In May 2016, author and media personality Elle Halliwell was told she had leukemia. Two weeks later, she discovered she was pregnant with her first child. Since then, we’ve watched in awe as Elle grew and birthed a healthy baby, started treatment and completely changed the trajectory of her life. Here, she updates us on the lessons she’s learned along the way and much, much more.
Hearing Elle Halliwell’s journey over the past few years, you’d be forgiven for thinking it was impossible. First, a shocking leukemia diagnosis closely followed by the unexpected news that she was, well, expecting. These two bombshells went on to create another issue for Elle – would she choose to terminate her pregnancy to begin life-saving treatment, or carry on with her pregnancy and put her own life at further risk? She chose to continue with the pregnancy, but, as so many of us have witnessed, Elle also chose to embrace life in all its miraculous beauty. She’s written a book, A Mother’s Choice, stepped up as a warrior for those with cancer, changed her diet, mindset and almost everything in between. Here she shares her insights.
1. In those days and moments after your diagnosis and positive pregnancy test, what was going through your mind and how did you find the strength to get through it?
I was in so much shock. There were a lot of tears, and confusion. Having my husband Nick supporting me through it was so comforting. It took a while for us to know how to move forward, but we got there, and I know I made the right choice for me. I was blessed with my beautiful boy.
2. What does a good day look like for you?
It looks like most mums’! Up at about six, an F45 session and then time with my son or working on various writing and speaking projects. A good weekend involves being together as a family, trips to the local markets and time with friends. Small things tend to make me happiest these days. I don’t want for much.
3. What does a bad day look like?
They’re very few and far between fortunately. My energy levels tend to fluctuate but physically that’s now the worst part of my current treatment- the other side effects are quite manageable and a small price to pay for keeping me alive.
4. You’ve now found a new path in food and nutrition, raising awareness for cancer, author… the list is endless…as well as your existing (and incredible) career, do you think this experience came into your life to help guide you towards your true path?
Yes I feel like I’ve been reborn, in a way. Life is in technicolor and I’m so much more appreciative of life and small blessings. I also tend to not sweat the small stuff as much as I used to, and my chronic anxiety has become a rare occurrence rather than a debilitating condition which used to affect my daily life significantly before my diagnosis.
5. What tools do you draw on to help navigate living with leukemia? Hint: I’ve noticed you’re into meditation, healthy eating obviously, what else?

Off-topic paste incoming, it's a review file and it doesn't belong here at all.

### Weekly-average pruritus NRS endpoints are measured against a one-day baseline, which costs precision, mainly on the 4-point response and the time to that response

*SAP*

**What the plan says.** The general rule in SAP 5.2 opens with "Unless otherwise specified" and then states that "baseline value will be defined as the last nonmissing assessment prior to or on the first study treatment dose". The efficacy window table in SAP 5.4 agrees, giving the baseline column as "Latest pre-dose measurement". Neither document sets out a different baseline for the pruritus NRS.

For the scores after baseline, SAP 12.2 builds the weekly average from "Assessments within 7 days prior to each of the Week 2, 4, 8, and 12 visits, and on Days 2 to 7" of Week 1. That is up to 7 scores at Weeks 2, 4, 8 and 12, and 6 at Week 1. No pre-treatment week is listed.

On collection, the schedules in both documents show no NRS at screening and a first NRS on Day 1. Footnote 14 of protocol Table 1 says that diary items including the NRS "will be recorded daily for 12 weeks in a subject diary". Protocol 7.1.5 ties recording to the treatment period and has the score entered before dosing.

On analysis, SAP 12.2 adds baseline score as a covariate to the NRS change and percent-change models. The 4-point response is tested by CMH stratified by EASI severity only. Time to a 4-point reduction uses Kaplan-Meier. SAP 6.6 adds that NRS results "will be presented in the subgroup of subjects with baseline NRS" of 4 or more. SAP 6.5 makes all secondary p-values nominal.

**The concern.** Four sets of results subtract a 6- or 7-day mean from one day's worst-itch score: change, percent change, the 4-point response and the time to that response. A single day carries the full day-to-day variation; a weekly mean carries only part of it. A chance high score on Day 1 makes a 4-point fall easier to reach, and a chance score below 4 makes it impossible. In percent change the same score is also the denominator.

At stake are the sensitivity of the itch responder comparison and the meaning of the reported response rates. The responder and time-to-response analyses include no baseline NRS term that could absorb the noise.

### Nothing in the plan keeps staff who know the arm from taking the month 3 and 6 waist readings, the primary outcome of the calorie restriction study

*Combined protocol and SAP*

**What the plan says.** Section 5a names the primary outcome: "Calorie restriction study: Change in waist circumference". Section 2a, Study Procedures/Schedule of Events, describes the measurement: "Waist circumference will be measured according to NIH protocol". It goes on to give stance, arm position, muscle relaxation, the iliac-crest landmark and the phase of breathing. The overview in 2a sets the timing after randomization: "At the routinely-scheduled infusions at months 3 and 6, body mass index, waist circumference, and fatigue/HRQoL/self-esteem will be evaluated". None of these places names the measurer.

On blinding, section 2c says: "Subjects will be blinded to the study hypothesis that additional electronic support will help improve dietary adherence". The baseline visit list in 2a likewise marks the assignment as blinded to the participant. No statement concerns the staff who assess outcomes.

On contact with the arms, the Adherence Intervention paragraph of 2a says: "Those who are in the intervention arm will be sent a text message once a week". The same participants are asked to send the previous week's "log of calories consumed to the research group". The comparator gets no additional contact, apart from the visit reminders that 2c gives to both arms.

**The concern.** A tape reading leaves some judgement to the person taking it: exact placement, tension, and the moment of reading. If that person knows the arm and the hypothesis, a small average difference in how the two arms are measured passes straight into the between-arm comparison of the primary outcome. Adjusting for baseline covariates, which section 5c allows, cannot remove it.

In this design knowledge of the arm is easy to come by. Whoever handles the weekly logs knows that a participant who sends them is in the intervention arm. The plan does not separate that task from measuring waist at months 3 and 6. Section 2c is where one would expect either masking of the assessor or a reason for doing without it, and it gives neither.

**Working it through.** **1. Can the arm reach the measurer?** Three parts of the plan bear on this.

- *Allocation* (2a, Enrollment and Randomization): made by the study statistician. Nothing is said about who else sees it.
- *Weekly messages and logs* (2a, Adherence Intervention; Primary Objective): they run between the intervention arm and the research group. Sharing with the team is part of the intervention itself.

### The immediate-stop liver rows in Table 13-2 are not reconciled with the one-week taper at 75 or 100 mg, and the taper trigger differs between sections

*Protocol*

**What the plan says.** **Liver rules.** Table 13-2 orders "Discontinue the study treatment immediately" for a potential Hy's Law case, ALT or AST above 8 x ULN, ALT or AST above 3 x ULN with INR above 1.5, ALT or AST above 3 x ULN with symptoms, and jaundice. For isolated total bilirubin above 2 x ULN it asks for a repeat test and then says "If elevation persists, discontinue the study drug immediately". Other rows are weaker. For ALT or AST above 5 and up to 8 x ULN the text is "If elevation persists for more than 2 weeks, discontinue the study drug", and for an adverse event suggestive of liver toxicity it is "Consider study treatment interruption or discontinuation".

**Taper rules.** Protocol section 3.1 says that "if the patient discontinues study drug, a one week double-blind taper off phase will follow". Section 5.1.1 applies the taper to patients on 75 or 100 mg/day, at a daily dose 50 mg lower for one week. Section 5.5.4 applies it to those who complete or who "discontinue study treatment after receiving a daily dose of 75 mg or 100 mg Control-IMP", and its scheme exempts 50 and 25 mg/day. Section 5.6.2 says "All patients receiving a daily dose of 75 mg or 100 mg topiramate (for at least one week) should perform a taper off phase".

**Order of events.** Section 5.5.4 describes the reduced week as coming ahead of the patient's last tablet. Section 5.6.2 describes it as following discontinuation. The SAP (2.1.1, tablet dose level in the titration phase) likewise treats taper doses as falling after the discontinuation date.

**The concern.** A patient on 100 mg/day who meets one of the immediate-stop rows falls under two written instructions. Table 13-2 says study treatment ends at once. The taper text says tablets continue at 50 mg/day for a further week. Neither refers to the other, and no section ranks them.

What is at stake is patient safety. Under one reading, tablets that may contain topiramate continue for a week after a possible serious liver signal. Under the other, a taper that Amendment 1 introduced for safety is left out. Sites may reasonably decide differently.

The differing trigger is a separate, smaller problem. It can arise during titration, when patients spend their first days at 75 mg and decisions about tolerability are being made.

Yes regular meditation is important to me – I did a course in 2016 at The Broad Place which was really helpful. I also recently started seeing a hypnotherapist, Claire Aristides. I also try not to stress, as I think it’s one of the most toxic things for your health. And I also always try to buy organic when it comes to my toiletries, food etc.
6. Is gratitude a part of your toolkit now? If so, how do you practice gratitude and what are you grateful for?
It really underpins my life now. Each night before bed I’ll think of five things I’m grateful for, which puts me in great stead for the next day. I’ve also adopted a more minimal and sustainable lifestyle as a result. I consume less, but a lot of things second hand, and try to keep my waste as low as possible.
7. What has helped you gain the courage to not just survive but thrive in the face of adversity?
Realising that while my situation was a difficult one, I’m so lucky to be alive and am doing better than a lot of other cancer sufferers. The medication I’m on wasn’t around before the year 2000 and before that had a 3-5 year life expectancy. Now people with CML can live until old age. How can you not be thankful knowing this?!
8. I believe acknowledging death brings you closer to life. What are your thoughts around death now, do you even think about it or are you focused on living your most magnificent life right now?
I’m much more philosophical about it now. I’m currently reading The Untethered Soul, by Michael A Singer, which has given me even more perspective when it comes to death. I’m no longer very afraid of dying myself, but the idea of losing a loved one is still extremely upsetting.
9. Obviously we’re all going to die at some stage, how would you like to be remembered? What’s your legacy?
I really feel that thinking about what could be said in your eulogy if you died tomorrow and how you would like to be remembered is a good way to stay true to your values and life purpose. I realised after my diagnosis that I didn’t want to be remembered as a stressed out, selfish workaholic, so I sat down and thought about my values, beliefs and passions, and now try to live in line with these, rather than trying to live up to the opinions and standards of other people. It’s been very liberating. Being a good friend, mother and wife, treading lightly on the earth, and inspiring others to live an authentic, kind and healthy life are now my priorities.
10. What advice do you have for others who are at those early stages of a diagnosis? Any tips or hints to help get them through?
I believe maintaining a positive mindset is key, and surrounding yourself with supportive loved ones.